Although traditional indicators of hydration status and tissue perfusion, such as heart rate, systemic blood pressure, capillary refill, jugular-venous pulsation, and peripheral edema can provide guidance for making appropriate interventions, they are neither sensitive nor specific. In the ICU, hemodynamic monitoring (measurements of central venous pressure [CVP], pulmonary artery occlusion pressure [PAOP], or mixed/central venous oxygen saturation) can provide some information about intravascular volume status. However, many of these traditional measures may be unreliable in the critically ill patient. The jugular-venous pulsation does not provide any information about left heart function and is not an accurate surrogate for right ventricular filling pressures in the presence of positive-pressure ventilation and positive end-expiratory pressure (PEEP). Similarly, peripheral edema is often caused by hypoalbuminemia and decreased oncotic pressure in critically ill patients. Thus patients may exhibit total body water overload and yet be intravascularly volume depleted. In addition, blood pressure and heart rate are affected by numerous physiologic and treatment variables in the ICU and are unreliable measures of volume status. In the ICU, increased CVP or PAOP does not ensure adequate preload and low values are not specific for fluid responsiveness. These parameters assume a linear pressure–volume relationship that is often not the case in sick patients with comorbidities. Moreover, studies have shown very poor correlation between these parameters and fluid responsiveness. Assessment for fluid responsiveness including the newer dynamic measures such as inferior vena cava (IVC) diameter and collapsibility, passive leg raise maneuver or changes in stroke volume variation (SVV) or cardiac output resulting from heart–lung interactions provide a more accurate estimate of whether a patient will benefit from a fluid bolus. These measures require continuous cardiac output monitoring using one of the newer pulse contour techniques. An arterial pulse pressure variation (PPV) greater than 13% in a patient who is not breathing spontaneously and who is on positive-pressure ventilation (TV 8 mL/kg or higher) is highly predictive of fluid responsiveness (reflecting the likelihood that a fluid challenge will increase cardiac output). In a spontaneously breathing patient or in a patient with arrhythmia, an increase in cardiac output by > 10% with passive leg raise is a strong indicator of fluid responsiveness. Although each of these dynamic measures has their fallacies, when two or three of them are combined at the bedside, they provide valuable information on whether a fluid bolus will improve the cardiac output.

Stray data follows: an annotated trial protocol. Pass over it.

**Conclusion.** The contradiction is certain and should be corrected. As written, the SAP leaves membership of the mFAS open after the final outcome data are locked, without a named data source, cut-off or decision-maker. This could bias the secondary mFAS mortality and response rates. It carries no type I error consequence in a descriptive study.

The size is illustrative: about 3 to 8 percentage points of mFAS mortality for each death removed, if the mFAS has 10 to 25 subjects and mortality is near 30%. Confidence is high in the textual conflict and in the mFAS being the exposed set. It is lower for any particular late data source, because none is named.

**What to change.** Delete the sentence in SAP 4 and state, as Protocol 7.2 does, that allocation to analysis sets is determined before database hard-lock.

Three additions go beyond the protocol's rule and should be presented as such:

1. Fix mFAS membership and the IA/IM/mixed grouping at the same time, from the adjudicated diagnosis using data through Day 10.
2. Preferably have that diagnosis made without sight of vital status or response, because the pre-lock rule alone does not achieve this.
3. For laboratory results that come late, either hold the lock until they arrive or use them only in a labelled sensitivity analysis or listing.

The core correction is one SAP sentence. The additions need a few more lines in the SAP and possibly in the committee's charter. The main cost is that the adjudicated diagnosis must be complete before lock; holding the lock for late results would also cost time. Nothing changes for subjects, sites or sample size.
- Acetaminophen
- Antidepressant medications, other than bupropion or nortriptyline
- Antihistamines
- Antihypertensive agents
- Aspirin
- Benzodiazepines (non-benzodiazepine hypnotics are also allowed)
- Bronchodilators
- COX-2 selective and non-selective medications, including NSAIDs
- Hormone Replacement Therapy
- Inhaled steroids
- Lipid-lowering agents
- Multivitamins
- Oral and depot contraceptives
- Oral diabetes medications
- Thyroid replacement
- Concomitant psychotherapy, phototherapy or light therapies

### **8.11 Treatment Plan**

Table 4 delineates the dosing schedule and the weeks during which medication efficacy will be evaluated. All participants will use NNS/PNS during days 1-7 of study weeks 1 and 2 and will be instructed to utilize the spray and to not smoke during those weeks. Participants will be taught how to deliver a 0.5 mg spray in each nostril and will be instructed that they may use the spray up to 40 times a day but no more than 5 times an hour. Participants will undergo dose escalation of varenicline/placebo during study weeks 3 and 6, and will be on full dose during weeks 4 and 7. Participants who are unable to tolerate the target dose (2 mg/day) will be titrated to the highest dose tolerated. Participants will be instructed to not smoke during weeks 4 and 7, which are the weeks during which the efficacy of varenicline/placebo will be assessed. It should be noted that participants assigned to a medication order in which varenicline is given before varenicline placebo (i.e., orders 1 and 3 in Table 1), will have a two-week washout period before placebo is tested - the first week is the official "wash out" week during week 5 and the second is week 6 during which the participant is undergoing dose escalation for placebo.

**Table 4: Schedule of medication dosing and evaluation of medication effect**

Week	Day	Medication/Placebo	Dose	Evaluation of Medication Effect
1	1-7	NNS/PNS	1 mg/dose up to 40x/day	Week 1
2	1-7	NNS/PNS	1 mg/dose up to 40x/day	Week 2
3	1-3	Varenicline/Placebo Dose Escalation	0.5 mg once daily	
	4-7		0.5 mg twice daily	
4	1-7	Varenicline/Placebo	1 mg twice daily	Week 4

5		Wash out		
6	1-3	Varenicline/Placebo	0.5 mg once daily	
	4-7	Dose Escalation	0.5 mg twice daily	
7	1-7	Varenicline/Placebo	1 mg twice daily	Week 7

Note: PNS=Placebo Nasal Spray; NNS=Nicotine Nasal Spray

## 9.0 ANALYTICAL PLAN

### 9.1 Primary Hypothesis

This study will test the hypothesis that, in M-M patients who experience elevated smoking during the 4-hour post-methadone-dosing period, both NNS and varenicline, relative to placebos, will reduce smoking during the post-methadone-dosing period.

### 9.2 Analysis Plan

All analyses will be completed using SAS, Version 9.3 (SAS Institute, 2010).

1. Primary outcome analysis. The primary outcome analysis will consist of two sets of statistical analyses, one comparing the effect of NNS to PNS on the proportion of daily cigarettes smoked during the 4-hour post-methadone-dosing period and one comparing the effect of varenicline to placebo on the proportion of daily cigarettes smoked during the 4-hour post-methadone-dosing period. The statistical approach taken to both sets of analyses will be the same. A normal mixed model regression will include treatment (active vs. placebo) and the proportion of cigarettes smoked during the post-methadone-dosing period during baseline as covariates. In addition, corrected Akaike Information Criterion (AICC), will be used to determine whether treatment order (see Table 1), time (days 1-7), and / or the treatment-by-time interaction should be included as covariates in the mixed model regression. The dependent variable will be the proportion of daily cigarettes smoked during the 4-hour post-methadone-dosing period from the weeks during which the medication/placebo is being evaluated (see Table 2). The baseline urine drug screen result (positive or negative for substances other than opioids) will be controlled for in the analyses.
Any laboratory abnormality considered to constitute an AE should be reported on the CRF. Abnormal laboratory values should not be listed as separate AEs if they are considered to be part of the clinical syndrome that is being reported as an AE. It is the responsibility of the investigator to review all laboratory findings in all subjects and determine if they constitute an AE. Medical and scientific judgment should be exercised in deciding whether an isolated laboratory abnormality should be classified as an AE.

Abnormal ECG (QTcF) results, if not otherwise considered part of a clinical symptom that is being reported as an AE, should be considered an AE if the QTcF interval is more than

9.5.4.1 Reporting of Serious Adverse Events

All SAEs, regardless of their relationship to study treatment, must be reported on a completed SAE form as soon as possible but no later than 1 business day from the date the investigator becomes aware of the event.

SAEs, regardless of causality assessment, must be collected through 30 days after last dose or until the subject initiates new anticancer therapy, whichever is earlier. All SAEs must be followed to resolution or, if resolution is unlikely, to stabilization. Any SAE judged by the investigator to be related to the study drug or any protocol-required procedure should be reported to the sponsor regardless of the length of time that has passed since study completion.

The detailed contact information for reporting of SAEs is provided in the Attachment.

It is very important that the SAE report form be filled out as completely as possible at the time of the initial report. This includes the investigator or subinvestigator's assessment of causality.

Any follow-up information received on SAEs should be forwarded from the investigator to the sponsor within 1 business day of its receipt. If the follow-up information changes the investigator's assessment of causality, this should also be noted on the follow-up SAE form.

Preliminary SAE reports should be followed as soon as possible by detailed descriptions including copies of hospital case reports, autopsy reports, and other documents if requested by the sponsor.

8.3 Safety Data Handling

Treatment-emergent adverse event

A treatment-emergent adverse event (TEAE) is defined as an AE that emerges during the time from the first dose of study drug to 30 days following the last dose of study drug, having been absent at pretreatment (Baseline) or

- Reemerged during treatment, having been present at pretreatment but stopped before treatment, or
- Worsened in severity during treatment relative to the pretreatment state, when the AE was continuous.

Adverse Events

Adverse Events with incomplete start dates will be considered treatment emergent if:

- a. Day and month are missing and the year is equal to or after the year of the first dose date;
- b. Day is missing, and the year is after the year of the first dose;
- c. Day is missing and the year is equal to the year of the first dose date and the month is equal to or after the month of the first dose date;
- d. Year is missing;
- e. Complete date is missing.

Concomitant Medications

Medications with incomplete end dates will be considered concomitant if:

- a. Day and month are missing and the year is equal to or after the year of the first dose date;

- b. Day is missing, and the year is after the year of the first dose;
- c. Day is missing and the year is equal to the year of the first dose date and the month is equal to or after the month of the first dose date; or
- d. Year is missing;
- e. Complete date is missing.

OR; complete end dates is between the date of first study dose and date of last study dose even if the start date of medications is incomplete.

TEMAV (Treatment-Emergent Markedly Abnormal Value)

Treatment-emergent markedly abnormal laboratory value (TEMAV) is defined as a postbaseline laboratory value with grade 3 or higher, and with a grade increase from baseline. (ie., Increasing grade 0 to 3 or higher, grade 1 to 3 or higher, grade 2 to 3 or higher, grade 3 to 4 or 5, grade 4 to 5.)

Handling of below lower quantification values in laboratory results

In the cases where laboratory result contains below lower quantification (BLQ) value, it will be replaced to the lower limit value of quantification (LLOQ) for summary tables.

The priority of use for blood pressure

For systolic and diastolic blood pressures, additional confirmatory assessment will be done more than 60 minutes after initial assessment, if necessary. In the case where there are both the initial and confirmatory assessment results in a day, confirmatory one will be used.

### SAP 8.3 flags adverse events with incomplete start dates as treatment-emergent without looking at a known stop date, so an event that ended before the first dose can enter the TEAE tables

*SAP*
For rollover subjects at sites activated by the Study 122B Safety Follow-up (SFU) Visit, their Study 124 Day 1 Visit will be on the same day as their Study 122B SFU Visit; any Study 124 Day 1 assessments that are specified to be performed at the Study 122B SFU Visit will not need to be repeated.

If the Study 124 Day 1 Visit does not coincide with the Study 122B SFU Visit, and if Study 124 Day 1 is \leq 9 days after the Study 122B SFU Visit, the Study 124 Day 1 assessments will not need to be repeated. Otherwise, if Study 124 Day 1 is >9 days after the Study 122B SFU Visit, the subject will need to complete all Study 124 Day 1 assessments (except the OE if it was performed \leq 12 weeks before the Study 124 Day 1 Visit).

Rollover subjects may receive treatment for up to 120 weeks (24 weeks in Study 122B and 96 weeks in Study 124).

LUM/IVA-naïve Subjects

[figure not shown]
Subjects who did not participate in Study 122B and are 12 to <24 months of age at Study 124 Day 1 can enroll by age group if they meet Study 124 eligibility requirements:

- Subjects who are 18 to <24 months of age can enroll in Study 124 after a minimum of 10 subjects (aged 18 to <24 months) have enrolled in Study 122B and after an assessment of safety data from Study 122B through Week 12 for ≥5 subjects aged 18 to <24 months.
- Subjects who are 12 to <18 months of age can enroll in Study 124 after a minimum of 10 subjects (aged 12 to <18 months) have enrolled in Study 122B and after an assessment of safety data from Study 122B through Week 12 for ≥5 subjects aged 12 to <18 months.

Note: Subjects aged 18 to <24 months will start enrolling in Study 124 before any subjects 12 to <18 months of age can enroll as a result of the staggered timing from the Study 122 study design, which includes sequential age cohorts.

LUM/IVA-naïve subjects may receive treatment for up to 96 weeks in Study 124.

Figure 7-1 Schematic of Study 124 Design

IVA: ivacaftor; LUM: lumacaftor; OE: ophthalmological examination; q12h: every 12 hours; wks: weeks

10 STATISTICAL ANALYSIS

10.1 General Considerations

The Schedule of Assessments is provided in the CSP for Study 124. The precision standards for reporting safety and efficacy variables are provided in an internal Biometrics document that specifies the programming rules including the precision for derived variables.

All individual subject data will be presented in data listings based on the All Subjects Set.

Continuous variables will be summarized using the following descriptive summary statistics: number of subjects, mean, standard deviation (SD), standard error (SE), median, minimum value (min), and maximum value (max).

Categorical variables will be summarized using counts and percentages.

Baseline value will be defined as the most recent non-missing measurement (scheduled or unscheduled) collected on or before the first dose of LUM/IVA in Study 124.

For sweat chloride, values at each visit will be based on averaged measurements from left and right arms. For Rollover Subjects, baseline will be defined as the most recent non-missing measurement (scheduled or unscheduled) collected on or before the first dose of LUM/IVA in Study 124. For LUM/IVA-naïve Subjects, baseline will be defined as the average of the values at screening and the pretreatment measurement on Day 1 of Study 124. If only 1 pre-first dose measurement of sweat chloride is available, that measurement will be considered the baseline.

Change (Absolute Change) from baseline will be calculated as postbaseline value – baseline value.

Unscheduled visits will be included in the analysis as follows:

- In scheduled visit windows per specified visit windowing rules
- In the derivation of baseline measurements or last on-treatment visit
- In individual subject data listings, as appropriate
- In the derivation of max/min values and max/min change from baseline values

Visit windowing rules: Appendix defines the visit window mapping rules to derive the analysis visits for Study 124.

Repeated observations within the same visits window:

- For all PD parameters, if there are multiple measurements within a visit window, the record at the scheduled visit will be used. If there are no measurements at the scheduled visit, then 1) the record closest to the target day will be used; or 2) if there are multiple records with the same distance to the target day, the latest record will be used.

Bedside hemodynamic assessment using ultrasound is now standard care in the hemodynamic optimization of a critically ill patient and hence should be incorporated with other parameters in deciding the appropriate intervention. Evaluation of IVC size and respiratory variation in diameter provide insight into the intravascular volume. Looking at the left and right ventricular size and contractility will help decide on the need of inotropes. Bedside ultrasound also enables the clinician to rule out quickly obstructive shock caused by pericardial tamponade, pneumothorax, and massive pulmonary embolism. In addition to assessment of fluid responsiveness, it is imperative that fluid tolerance be assessed. Although worsening hypoxemia or lung crackles may provide some clues, they are insensitive and nonspecific. B-lung profile on lung ultrasound suggests increasing fluid overload and when available, combining it with estimation of the extravascular lung water by one of the new commercially available pulse contour cardiac output monitors will help the clinician decide whether the patient can tolerate more fluids. When a patient is thought to be fluid responsive and fluid tolerant, a fluid challenge with 250 to 500 mL of isotonic crystalloid is necessary to assess the clinical response.